1. As a new article of manufacture, an improved vaginal tampon comprising a body of compressed absorbent material capable, only in the expanded state, of absorbing an expected amount of aqueous body fluid; a film-forming material bonded to the outer periphery of said body, said film-forming material being adapted to hold said compressed absorbent material in the compressed state, only when dry: and a surface tension depressant dispersed in said film-forming material and capable of lowering the surface tension of aqueous body fluids, said surface tension depressant being adapted to cause rapid disintegration of said film-forming material without leaving a substantial residue when in contact with aqueous body fluids thereby releasing the absorbent material from the compressed state to the expanded state and said surface tension depressant being adapted to reduce the viscosity of the menstrual fluid to permit rapid penetration of a relatively large volume of menstrual fluid into the expanded absorbent material.
2. As a new article of manufacture, an improved vaginal tampon comprising a body of compressed absorbent material capable, only in the expanded state, of absorbing an expected amount f aqueous body fluid; a film-forming material bonded to the outer periphery o1' said body, said film-forming material being adapted to hold said compressed absorbent material in the compressed state only when dry; and a surface tension depressant dispersed in said film-forming material and capable of lowering the surface tension of aqueous body fluids, said surface tension depressant being adapted to cause rapid disintegration of said film-forming material without leaving a substantial residue when in contact with aqueous body fluids thereby releasing the absorbent material from the compressed state to the expanded state and said surface tension depressant being adapted to permit rapid penetration of a relatively large volume of aqueous body fluids into the expanded absorbent material.
3. As a new article of manufacture, a vaginal tampon comprising a substantially cylindrical body of compressed fibrous absorbent material,
capable, only in the expanded state, of absorbing an expected amount of aqueous body fluid; a :filmforming material bonded to the outer periphery of at least one end of said cylindrical body said film-forming material being adapted to hold said compressed absorbent material in the compressed state, only when dry; and a surface tension depressant dispersed in said film forming material.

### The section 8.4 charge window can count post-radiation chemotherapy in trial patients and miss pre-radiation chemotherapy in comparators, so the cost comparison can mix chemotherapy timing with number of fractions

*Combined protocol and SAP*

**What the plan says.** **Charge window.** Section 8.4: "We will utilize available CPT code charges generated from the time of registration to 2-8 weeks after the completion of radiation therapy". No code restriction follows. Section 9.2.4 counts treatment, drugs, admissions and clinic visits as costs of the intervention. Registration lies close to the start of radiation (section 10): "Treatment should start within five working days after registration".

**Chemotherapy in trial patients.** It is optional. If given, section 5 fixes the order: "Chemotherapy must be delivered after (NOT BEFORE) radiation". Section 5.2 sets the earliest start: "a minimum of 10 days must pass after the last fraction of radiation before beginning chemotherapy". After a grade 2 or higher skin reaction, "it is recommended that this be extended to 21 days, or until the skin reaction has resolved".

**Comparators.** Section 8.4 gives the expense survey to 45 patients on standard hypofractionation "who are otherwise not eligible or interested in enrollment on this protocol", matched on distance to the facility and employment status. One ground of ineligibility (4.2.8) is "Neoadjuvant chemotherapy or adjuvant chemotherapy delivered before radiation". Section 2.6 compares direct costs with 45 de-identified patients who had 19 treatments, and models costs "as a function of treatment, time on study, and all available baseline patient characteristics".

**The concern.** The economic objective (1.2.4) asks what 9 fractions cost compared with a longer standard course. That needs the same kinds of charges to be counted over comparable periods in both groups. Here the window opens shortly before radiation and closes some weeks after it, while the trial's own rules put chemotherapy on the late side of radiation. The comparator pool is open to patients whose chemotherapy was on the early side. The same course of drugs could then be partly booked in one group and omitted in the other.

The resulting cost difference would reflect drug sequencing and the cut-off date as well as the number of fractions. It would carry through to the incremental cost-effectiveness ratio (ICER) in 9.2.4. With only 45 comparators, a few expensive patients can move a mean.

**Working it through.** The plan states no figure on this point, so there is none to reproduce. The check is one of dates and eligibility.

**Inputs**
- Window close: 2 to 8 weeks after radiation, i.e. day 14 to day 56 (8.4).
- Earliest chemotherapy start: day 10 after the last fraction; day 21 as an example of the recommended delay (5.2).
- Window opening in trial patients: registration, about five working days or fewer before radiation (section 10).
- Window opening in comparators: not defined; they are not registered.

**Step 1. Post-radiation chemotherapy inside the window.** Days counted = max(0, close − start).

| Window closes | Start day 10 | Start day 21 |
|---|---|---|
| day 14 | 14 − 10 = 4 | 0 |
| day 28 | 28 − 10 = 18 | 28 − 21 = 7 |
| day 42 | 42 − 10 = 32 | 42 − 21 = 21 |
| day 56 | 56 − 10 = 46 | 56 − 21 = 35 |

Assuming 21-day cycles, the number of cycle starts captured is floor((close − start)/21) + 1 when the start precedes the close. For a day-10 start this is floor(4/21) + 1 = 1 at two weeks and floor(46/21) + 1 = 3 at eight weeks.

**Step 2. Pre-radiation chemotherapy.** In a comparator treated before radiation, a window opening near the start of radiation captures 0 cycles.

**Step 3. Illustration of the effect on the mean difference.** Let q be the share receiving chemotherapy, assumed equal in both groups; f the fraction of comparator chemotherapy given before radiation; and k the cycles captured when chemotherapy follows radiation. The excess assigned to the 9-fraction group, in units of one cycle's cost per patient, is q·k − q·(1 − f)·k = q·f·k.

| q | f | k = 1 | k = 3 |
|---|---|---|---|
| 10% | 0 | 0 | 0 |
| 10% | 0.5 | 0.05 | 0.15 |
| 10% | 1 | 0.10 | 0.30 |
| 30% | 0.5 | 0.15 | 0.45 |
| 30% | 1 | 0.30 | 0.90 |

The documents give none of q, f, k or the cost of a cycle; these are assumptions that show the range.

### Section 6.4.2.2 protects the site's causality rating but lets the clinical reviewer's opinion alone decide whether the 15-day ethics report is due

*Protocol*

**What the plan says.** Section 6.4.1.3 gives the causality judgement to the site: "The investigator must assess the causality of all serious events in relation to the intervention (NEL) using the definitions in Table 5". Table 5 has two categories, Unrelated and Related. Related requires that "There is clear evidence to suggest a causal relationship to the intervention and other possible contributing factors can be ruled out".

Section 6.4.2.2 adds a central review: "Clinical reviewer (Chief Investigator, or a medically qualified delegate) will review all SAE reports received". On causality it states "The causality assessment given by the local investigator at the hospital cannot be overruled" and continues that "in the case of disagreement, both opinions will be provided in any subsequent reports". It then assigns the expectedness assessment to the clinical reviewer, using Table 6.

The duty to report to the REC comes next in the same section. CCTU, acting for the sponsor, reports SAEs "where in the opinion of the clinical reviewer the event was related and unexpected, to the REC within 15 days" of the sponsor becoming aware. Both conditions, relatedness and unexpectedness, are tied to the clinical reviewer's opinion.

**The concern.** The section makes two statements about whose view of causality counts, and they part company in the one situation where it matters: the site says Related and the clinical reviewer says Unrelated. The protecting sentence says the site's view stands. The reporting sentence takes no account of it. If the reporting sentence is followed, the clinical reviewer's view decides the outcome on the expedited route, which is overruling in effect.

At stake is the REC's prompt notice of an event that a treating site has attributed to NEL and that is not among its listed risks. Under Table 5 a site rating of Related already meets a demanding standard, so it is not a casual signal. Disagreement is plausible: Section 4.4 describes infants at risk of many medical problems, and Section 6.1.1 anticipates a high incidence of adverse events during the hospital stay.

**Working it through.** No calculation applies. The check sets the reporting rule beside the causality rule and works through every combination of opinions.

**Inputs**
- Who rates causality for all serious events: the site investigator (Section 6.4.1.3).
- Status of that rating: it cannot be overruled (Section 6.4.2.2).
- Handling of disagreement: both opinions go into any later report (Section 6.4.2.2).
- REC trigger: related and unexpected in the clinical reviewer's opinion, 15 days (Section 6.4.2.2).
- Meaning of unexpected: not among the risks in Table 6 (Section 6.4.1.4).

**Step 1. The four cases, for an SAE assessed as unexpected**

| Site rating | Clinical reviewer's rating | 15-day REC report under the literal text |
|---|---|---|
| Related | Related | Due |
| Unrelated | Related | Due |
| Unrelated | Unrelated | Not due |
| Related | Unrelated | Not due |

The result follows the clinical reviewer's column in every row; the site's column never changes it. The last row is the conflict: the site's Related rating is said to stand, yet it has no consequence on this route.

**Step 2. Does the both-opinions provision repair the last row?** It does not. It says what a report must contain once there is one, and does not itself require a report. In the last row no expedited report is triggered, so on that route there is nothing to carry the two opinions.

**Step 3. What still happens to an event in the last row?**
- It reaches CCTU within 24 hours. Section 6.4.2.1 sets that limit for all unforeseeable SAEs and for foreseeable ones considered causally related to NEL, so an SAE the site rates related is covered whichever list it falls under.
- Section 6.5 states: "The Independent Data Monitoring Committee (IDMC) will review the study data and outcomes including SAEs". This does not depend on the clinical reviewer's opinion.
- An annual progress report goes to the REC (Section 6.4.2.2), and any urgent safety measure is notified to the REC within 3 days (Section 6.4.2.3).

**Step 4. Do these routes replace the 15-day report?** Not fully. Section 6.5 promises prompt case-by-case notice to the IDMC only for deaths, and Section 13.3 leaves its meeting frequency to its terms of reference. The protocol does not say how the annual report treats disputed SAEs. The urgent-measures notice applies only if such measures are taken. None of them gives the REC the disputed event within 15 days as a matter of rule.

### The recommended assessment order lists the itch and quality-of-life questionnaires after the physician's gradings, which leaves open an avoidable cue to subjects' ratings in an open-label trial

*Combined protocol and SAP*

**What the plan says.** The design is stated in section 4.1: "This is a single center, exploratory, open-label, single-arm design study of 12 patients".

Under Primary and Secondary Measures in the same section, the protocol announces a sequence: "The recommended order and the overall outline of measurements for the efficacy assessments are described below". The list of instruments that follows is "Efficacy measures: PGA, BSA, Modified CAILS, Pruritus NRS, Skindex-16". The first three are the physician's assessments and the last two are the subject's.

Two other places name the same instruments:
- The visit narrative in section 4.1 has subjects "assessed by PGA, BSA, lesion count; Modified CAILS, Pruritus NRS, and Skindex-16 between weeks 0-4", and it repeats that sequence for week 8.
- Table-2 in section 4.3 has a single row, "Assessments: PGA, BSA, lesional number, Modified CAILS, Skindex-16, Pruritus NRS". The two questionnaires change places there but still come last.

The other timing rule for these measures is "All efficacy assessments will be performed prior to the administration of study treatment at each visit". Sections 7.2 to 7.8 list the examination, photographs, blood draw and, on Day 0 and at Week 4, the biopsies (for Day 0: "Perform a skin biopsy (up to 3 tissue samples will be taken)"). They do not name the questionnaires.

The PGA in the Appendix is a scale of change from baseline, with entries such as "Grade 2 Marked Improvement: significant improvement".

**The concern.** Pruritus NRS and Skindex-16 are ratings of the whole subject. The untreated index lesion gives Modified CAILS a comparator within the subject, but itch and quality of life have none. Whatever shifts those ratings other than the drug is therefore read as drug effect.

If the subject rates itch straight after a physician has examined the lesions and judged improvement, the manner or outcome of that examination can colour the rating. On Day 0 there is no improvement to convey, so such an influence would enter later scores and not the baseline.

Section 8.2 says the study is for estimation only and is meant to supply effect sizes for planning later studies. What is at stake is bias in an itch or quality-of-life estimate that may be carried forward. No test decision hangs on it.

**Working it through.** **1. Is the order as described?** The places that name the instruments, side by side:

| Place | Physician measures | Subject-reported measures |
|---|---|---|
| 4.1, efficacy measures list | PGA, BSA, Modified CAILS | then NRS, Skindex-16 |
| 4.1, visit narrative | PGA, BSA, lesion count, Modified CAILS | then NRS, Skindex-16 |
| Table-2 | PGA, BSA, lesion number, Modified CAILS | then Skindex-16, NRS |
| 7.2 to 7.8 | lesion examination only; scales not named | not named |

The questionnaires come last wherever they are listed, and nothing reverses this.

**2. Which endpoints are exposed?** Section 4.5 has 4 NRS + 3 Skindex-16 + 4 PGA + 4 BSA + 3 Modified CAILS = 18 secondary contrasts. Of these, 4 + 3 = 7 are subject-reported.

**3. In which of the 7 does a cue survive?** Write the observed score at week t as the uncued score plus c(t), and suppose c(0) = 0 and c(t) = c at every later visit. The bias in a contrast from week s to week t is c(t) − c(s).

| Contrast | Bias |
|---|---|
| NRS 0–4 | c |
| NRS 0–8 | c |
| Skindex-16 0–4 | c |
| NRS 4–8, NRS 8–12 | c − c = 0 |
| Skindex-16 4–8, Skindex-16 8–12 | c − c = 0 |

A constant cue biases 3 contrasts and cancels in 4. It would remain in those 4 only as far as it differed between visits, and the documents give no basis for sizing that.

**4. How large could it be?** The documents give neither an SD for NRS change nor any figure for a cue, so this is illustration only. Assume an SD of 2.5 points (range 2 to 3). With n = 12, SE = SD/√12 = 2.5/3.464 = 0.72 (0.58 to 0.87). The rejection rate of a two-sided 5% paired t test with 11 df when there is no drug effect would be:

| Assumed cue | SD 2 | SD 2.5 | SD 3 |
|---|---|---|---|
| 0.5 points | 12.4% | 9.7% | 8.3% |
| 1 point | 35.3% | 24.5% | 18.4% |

and capable of lowering the surface tension of aqueous body fluids, said surface tension depressant being adapted to cause rapid disintegration of said film-forming material without leaving a substantial residue when said fl1m-forming material comes in contact with aqueous body fluids thereby releasing the absorbent material from the compressed state to the expanded state and said surface tension depressant being adapted to reduce the viscosity of the menstrual fluid to permit rapid penetration of a relatively large volume i of said menstrual fluid into the expanded absorbent material.
4. As a new article of manufacture, an improved vaginal tampon comprising a substantially cylindrical body of compressed absorbent cotton sufncient, only in the expanded state, to absorb an expected amount of aqueous body fluid; a mixture of gum acacia, about 59% to about 75%,`
glycol mono- Lwithout leaving a substantial residue thereby releasing the absorbent cotton from the compressed state to the expanded state and said sodium lauryl sulfate being adapted to reduce the viscosity of aqueous body fluids to permit rapid penetration of a relatively large volume thereof into l the expanded absorbent cotton; said glycol monomixture adapted stearate being adapted to provide a smooth surface when dry and slipperiness when wet; said sorbital being adapted to provide flexibility and freeness from brittleness.